Let’s see how we can translate the FLICC framework to CDR criticism by going through the different techniques one by one starting with false experts.
What are fake experts?
Fake experts convey the impression of expertise without possessing any actual relevant expertise. Say a data scientist pretending to be a climate scientist - or the other way around. The issue is made even worse if it is a large number of seeming experts that cast doubt on the scientific consensus.
Why is this a problem?
Expertise in one field does not mean one has expertise in another. The idea is rather obvious translated into everyday life: you wouldn’t want your plumber doing vascular surgery on you though they are undoubtedly good at removing stuff from small pipe-like things.
How this has been used successfully by climate change deniers
The Global Warming Petition Project lists over 31,000 Americans with a science degree who state that humans aren’t causing climate change. Impressive, right? Must be something to it if so many scientists have doubts.
(On a side note: the 90s called, they want their website design back.)
Not so fast, the problem lies with what it takes to be on the list: a degree in science, any science, e.g. computer science, cancer research, engineering, physics, veterinary medicine, etc. No disrespect to all of these professions but their take on climate change is irrelevant - yet they make up 99.9% of the people on the list and the way this is presented makes us think they are all scientists who are qualified to speak about the topic of climate change.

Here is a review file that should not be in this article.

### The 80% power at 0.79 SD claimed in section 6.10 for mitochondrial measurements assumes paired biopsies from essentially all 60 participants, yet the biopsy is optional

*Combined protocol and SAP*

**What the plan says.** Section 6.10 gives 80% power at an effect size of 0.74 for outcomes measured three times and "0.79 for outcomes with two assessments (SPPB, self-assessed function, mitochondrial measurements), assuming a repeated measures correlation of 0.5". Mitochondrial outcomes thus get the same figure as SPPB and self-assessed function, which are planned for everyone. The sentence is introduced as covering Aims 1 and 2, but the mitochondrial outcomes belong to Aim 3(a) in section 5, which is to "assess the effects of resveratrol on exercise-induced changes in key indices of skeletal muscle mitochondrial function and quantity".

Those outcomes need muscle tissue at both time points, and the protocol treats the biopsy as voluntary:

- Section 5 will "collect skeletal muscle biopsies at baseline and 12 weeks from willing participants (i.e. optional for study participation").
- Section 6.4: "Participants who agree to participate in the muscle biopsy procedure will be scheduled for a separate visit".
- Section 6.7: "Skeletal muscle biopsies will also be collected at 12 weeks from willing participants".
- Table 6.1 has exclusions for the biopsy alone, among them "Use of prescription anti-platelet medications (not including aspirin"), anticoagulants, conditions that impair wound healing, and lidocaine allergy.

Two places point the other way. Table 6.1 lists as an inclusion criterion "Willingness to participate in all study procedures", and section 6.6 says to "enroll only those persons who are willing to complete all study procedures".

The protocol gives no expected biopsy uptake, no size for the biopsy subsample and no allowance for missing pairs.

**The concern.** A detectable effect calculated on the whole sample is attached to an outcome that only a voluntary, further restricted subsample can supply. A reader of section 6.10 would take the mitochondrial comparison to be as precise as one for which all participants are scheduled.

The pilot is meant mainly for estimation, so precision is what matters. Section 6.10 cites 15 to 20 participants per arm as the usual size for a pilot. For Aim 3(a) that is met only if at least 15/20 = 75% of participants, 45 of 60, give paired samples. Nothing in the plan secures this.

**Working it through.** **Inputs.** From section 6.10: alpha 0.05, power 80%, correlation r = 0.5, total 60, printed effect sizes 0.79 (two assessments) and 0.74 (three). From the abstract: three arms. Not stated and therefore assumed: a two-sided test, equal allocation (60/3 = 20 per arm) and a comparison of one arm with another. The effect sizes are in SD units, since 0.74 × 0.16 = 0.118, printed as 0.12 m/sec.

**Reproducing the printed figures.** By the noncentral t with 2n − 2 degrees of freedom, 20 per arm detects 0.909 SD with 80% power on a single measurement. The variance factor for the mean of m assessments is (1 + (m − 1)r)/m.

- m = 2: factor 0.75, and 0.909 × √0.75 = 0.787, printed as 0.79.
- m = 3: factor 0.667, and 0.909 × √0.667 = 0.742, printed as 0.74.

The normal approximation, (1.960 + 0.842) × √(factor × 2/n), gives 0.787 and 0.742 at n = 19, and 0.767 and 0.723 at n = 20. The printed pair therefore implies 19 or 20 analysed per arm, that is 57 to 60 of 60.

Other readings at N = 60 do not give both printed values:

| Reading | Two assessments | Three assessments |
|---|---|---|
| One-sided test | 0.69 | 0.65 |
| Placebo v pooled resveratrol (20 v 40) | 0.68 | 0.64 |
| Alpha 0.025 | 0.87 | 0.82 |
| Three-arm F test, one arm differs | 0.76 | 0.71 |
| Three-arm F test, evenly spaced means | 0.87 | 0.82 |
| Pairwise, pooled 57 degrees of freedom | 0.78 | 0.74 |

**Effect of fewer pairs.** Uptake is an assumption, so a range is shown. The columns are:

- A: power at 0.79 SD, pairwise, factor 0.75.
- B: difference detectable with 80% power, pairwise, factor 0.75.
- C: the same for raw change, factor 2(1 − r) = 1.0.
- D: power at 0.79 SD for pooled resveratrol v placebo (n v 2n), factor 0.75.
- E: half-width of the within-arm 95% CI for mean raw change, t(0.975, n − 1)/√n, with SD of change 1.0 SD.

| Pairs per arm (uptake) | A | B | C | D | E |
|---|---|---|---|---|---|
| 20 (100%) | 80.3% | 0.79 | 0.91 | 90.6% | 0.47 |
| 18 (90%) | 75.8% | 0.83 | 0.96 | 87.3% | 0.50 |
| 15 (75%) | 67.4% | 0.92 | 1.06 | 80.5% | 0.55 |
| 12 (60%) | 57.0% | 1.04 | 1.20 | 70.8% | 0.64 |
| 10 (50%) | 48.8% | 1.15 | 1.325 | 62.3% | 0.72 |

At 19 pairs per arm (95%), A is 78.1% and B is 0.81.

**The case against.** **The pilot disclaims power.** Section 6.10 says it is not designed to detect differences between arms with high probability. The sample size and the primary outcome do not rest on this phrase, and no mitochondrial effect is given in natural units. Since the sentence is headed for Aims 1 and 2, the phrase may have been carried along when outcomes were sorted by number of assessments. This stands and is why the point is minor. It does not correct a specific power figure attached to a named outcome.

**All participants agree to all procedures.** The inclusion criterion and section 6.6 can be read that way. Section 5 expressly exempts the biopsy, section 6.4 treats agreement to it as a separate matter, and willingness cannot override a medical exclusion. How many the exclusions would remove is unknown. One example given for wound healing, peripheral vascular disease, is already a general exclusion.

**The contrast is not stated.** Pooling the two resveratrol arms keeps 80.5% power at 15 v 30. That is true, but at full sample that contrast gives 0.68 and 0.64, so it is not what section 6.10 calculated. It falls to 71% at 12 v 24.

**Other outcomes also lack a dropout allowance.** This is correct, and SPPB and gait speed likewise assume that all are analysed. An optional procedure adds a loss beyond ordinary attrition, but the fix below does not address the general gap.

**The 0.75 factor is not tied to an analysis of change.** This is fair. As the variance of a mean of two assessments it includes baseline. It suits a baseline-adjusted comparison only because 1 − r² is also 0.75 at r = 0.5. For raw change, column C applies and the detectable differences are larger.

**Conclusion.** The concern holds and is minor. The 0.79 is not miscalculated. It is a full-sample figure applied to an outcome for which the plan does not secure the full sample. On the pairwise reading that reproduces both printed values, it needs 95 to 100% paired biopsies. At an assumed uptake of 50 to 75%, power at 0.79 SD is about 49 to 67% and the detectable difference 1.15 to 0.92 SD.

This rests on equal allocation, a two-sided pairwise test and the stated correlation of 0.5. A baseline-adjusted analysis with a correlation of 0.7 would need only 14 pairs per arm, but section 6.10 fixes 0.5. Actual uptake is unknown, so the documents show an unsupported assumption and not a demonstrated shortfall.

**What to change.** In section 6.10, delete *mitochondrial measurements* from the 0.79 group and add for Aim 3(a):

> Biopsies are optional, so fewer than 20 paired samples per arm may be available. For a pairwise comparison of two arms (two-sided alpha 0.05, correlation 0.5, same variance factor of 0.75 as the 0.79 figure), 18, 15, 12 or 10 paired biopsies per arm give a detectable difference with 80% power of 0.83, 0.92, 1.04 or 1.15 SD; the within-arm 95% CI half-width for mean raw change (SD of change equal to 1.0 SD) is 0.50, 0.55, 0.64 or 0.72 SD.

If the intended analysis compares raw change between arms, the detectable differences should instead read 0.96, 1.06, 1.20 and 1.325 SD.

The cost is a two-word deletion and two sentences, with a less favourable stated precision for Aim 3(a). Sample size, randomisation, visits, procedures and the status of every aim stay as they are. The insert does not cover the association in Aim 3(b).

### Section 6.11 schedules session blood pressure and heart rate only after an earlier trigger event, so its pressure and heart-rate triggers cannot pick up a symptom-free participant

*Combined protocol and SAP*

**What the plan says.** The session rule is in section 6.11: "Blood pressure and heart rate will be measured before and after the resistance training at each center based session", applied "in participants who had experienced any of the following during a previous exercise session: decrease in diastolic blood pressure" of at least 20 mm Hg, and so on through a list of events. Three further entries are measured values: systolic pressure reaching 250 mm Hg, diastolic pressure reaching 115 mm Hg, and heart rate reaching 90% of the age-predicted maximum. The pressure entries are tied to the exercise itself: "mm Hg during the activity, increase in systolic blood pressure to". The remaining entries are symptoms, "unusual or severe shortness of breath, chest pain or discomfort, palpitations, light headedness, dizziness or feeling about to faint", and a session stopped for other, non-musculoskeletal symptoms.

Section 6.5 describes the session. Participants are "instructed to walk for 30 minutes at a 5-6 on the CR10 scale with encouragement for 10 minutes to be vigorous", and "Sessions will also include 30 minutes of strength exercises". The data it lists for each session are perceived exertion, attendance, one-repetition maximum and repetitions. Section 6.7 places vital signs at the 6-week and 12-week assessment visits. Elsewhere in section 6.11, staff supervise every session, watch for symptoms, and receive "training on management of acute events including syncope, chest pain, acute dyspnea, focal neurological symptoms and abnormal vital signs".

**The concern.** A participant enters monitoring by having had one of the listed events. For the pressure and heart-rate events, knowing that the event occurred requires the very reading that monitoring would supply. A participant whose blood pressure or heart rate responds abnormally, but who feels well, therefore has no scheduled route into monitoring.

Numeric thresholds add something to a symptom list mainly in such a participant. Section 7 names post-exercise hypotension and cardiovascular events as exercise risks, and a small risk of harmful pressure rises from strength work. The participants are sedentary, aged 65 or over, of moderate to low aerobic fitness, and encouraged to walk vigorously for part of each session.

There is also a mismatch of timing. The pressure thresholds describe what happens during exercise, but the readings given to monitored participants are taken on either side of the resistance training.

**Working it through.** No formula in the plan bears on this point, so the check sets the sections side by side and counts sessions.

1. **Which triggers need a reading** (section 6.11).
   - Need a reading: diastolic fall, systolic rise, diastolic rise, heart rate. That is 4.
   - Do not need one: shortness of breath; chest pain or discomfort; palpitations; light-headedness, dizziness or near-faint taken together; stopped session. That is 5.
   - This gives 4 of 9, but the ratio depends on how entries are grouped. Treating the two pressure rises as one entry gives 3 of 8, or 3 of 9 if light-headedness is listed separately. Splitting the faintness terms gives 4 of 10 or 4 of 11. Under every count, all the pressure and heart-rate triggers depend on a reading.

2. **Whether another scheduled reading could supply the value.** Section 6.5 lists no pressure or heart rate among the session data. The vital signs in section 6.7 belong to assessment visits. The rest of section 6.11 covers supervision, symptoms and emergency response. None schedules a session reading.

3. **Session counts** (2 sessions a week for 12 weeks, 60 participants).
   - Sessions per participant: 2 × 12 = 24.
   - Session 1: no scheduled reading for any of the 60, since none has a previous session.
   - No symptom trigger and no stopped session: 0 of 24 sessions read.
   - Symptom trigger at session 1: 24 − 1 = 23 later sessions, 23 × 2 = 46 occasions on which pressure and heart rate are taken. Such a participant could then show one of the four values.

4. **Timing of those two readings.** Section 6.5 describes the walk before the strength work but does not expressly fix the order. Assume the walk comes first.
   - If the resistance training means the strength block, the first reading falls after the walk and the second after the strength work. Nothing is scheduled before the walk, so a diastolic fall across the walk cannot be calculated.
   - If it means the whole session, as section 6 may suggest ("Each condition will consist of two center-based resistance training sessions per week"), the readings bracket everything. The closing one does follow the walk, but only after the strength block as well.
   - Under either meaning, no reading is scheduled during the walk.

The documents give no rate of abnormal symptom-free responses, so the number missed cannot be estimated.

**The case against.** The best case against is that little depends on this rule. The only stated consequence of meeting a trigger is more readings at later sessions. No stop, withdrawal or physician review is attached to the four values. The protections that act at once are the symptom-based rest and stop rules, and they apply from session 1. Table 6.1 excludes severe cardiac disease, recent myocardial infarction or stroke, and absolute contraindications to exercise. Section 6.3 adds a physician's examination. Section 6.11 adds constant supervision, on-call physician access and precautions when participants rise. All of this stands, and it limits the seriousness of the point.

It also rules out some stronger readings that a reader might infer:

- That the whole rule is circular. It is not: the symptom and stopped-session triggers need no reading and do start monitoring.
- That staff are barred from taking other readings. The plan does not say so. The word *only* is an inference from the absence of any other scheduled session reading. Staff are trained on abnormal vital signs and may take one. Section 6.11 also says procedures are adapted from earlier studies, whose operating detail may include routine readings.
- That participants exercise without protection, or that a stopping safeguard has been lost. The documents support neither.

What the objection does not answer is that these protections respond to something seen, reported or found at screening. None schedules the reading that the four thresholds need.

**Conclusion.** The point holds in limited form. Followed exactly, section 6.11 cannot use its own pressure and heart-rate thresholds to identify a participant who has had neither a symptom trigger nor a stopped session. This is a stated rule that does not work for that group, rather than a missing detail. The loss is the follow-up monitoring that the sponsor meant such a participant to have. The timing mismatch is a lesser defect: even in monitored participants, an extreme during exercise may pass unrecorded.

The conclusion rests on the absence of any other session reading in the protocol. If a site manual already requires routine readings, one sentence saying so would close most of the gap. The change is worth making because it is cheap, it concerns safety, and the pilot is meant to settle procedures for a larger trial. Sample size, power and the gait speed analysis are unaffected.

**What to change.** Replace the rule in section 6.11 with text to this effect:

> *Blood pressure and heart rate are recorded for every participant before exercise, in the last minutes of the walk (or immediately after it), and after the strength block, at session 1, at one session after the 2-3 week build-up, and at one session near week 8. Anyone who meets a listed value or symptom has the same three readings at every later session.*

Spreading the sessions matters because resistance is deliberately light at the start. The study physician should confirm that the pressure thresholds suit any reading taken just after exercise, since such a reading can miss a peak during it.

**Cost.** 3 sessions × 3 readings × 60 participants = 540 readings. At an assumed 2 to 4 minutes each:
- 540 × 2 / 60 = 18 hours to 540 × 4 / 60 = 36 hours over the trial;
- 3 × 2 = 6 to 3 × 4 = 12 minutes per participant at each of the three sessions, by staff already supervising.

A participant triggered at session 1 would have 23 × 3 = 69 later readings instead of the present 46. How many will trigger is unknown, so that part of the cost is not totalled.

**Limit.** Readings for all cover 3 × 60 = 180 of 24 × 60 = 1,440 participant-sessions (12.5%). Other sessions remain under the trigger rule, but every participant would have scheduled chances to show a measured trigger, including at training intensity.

False experts in CDR
We do see false experts in CDR popping up. Examples include individuals who voice strongly critical positions about CDR and use their Ph.D. or Dr. title, e.g. in their Twitter handles. They at least accept that they are (falsely) perceived as being an expert on carbon removal even if their specialty is medieval Spanish architecture or foot surgery. Doing this isn’t lying or making an outright false claim but clearly, people applying this technique are okay with - or hope for - others assuming they have relevant expertise when they don’t.
Using fake experts is a nefarious technique, it is highly effective and can be hard to counter because it is hard to prove intent.
“Hey, you used your title to make me believe you are a climate scientist, but you are not.”
“Not my problem what you think. I never said I was a climate scientist.”
With fake experts, LinkedIn is your friend. A quick search usually reveals whether the person bashing CDR has any relevant background or not. The question remains what to do and that depends very much on the situation and could include asking what the person’s expertise in climate science is and/or pointing out to others what the person’s specialty is so they aren’t left with the wrong impression.